YOTC Home YOTC Who is Rob Godfrey? YOTC Interactive Blog YOTC Talks and other Events YOTC How to get hold of the books YOTC - Imbolc YOTC - Beltane YOTC - Lugnasa YOTC - Samhain YOTC What people are saying about the books. YOTC Celts & the Iron Age YOTC A Celtic Calendar YOTC Walks in Iron Age Wharfedale YOTC Get in Touch with Rob YOTC - Imbolc YOTC - Beltane YOTC - Lugnasa YOTC - Samhain

Iron Age Wharfedale

Iron Age Sites Plant Dyes Crannogs & Roundhouses

Roundhouses

The typical dwelling in Iron Age northen England around 500BC was the roundhouse. Built entirely of biodegradeable local materials (wood, mud and reeds) it leaves no trace at all apart from the holes in the ground for the supporting posts.

A well-built roundhouse erected on a well-drained site might last for decades providing the roof was re-thatched from time to time. They look like an attractive, cosy place to live, at least until it's time to look for the bathroom.

A fire would be burned in a central hearth, providing heat, light and somewhere to cook. The smoke from the fire could escape through roof vents, but the whole place must have had a pretty smokey atmosphere and smell. This picture of a reconstruction at the Village of Welsh Life in Cardiff says it all!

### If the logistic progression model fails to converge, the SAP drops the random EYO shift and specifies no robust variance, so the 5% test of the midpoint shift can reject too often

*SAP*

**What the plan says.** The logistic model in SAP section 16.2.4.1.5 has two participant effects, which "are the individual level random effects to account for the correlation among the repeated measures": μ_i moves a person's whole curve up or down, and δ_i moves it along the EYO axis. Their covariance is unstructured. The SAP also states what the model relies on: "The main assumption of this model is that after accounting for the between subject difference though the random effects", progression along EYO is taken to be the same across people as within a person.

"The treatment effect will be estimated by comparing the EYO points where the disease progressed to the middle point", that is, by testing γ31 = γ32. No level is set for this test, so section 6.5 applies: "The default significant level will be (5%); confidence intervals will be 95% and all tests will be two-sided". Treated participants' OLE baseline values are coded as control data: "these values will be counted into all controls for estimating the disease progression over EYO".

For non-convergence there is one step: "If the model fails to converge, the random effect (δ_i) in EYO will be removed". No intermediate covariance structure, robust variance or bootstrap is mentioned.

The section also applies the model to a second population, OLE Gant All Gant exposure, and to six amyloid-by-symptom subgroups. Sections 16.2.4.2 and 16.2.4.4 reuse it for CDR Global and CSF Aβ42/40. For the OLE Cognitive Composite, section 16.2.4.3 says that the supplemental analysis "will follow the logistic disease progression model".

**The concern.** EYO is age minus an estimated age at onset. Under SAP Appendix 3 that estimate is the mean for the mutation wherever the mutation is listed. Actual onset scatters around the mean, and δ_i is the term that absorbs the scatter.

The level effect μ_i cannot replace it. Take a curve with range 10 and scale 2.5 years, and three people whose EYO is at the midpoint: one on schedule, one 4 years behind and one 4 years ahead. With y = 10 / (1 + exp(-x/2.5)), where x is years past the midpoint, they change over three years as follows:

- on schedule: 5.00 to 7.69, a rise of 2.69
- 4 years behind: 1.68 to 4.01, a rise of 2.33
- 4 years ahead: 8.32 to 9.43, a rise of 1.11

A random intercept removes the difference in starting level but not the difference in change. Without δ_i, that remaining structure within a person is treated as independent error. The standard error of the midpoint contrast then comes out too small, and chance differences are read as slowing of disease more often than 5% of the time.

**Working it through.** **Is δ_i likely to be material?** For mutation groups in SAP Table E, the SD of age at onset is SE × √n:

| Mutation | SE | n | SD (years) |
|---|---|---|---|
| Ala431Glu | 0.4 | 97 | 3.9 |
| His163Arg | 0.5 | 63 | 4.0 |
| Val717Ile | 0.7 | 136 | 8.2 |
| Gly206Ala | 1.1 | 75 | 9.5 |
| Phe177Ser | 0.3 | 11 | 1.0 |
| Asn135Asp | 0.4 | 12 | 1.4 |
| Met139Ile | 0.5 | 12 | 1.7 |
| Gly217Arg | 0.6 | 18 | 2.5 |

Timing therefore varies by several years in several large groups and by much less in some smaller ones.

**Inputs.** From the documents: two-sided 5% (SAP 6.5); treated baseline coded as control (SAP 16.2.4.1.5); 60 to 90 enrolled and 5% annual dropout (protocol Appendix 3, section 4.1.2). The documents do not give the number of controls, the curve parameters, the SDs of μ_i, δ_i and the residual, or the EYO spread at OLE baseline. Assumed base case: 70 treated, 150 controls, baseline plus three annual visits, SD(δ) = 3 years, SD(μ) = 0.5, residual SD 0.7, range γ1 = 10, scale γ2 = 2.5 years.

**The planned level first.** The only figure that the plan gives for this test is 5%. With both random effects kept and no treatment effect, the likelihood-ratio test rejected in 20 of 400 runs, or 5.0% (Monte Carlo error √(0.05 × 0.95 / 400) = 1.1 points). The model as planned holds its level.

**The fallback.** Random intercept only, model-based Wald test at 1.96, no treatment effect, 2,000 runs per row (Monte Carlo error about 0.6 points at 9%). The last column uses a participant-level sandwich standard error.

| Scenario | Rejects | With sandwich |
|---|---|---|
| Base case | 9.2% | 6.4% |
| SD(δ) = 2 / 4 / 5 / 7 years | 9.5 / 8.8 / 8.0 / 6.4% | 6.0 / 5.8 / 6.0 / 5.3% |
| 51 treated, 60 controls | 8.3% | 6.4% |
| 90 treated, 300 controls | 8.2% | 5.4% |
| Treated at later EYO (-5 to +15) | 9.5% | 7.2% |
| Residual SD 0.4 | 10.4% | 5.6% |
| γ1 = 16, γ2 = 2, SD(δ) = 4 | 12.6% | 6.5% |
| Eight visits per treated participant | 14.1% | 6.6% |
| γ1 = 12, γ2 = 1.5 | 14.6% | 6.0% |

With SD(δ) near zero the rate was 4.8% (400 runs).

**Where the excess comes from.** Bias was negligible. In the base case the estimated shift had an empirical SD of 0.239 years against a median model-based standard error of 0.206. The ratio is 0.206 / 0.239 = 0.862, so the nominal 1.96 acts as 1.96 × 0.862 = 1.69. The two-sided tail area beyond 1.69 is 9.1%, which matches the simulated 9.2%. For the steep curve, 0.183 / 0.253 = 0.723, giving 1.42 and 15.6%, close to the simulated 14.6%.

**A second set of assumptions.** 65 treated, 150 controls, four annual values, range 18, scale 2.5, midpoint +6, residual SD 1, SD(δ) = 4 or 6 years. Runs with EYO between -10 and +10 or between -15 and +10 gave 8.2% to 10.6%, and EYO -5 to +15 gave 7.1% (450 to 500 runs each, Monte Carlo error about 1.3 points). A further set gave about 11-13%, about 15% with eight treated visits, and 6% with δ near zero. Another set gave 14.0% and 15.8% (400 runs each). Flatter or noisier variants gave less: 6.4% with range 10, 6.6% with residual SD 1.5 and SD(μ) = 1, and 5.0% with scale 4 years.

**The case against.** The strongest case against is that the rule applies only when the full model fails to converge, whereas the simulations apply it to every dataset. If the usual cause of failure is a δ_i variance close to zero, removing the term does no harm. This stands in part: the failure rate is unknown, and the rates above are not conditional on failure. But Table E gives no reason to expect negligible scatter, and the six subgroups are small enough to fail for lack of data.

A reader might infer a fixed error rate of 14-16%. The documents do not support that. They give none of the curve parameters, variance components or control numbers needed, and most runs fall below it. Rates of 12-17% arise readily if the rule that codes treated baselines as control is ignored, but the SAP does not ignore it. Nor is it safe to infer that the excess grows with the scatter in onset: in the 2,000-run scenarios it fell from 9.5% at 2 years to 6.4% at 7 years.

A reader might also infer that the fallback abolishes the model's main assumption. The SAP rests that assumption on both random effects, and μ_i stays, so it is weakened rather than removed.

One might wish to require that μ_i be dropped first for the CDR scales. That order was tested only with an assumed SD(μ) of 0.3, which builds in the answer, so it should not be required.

Not all roundhouses were built the same of course, some had wattle and daub walls (as described in the Year of the Celt) whilst others included stones. Here is a picture of a reconsturction at the now (sadly) closed Peat Moors Centre in Somerset. Note the walls have been lime-washed - it is not certain that Celts actually used this, although there's plenty of limestone in mid Wharfedale. I imagine people would have had raised wooden platforms or stools at the least - it's a bit spartan for my liking. Wonder where they'd put the flatscreen?

Picture by Dave Morris

Crannogs

Crannogs are raised timber platforms, supported on stout timbers (often of Elm that can survive for decades under water) on which roundhouses were built. Remains have been found across northern Europe and in particular at the edges of lakes. A wooden walkway/bridge provided access to the dry land. The advantages of the limited access are clearly defensive; keeping out animals that might attack livestock and also to a more limited extent easy to defend from raiders.

Several reconstructions have been built in Britain. Here is one on Loch Tay, Scotland.

The image on the front page of this site is an 'artists impression' (well, mine) of the crannog of the Scevinge. Around 500BC the valley bottom of the Wharfe was a large floodplain/swamp surrounded by dense woodland and there was a lake below the site of modern day Otley stretching over 4 miles to the east (including parts of the Washburn valley).

The Wharfe still floods on occasion, but back then there was a much bigger flood plain to absorb the excess water. It's not inconceivable that a crannog would have been a good solution to living next to abundant wildfowl,fish and water. Conveniently for me the whole thing would have completely rotted away by now.

Copyright © Rob Godfrey 2012-2014. All rights reserved. Payments by Nochex Merchant Services